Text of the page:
[Tech Talk] More Than Half of US Adults Trust Facial Recognition For Law Enforcement

A new survey by Pew Research Center says that half of US adults trust law enforcement to use facial recognition responsibly …but not advertising or tech companies. How do you feel? Do you think those numbers are accurate? Anyone who applies for their TSA Pre is assigned a Known Traveler Number. Part of the process is getting a face scan and presumably, that goes into the database. I don’t think folks have an issue with that. However, in August the newspaper Guardian reported a UK company leaked the biometric data of a million UK residents. Is the unintended consequences of biometric data leaks a big problem? Can biometrics be hacked? So far the iPhone Iris scan has been secure although Samsung initially had its Iris scan broken by researchers until it was fixed. Can social engineering be used to facilitate biometric hacking? Here’s an interesting article on biometric hacking in cipher.com’s blog.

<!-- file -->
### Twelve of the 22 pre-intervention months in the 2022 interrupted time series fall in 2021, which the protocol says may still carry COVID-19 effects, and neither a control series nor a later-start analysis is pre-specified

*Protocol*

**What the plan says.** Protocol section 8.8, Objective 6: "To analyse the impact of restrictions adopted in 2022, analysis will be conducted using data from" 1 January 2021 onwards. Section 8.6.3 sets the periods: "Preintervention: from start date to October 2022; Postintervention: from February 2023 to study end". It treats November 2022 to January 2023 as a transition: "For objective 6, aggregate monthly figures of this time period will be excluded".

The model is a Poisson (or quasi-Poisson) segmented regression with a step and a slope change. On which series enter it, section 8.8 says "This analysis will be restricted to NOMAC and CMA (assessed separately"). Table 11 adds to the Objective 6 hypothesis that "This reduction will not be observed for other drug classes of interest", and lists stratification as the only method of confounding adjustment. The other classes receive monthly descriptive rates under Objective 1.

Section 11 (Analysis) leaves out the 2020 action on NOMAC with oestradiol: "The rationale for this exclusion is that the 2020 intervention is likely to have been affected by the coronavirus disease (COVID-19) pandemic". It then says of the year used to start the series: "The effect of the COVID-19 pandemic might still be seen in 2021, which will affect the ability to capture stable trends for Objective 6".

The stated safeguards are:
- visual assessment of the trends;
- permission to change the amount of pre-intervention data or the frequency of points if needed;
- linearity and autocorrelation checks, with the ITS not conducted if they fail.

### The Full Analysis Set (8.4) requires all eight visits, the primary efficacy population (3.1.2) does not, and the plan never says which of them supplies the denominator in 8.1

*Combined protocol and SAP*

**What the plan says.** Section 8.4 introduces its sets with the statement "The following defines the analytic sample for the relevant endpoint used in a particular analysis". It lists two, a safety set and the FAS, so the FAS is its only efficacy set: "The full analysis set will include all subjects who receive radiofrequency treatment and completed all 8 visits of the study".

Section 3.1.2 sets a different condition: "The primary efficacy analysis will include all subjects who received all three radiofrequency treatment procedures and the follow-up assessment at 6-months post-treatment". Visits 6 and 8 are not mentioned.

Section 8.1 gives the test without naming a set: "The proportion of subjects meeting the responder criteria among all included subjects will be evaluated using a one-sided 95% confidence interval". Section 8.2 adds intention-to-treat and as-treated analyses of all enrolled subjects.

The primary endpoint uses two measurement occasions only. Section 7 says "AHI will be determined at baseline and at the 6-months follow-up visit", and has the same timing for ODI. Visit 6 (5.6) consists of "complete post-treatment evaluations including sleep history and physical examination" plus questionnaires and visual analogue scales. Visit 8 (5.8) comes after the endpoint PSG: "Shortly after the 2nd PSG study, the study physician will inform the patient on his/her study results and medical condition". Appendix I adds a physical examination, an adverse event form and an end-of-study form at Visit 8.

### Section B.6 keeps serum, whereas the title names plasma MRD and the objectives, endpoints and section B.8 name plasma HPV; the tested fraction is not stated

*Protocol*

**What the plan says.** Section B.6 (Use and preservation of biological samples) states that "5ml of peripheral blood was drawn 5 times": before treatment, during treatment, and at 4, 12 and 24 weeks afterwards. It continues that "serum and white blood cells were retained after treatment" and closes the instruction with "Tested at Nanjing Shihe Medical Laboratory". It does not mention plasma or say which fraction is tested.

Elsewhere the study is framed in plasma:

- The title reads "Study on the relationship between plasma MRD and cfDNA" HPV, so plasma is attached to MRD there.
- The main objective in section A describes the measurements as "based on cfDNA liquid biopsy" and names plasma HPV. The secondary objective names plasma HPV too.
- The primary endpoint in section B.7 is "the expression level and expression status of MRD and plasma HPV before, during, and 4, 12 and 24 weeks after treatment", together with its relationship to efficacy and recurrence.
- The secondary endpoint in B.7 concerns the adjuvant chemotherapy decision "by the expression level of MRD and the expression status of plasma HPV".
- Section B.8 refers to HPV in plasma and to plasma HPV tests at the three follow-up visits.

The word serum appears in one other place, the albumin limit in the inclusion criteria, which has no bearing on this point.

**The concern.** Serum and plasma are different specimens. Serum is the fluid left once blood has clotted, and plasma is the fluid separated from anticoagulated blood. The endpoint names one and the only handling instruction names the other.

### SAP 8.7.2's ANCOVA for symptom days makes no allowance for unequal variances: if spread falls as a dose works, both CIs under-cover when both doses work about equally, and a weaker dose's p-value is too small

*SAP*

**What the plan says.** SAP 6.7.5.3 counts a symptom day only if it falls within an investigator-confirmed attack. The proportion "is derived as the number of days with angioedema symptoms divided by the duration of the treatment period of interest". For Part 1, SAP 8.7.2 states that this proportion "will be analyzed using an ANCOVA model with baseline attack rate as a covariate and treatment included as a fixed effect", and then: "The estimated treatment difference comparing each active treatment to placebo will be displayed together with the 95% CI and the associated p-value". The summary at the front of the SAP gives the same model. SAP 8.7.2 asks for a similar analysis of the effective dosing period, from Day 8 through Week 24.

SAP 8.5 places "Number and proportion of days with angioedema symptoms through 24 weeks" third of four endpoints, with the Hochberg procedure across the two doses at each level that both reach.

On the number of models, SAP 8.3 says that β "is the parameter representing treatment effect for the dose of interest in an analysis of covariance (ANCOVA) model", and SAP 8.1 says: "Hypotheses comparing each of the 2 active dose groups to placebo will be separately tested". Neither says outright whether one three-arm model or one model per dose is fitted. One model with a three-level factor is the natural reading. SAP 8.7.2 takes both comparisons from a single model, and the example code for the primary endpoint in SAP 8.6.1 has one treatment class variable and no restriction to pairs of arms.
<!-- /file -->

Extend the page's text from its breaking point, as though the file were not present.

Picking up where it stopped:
Tampering with biometric data during collection might involve social engineering. If the person who is providing biometric data like a fingerprint or eye-scan in the first place does not record it accurately, then future authentication is invalid. If a person is recording the biometric data, that person is also susceptible to being used to facilitate biometric deception. Having the initial data point falsified in some way leaves an open door for future illicit entrance.”


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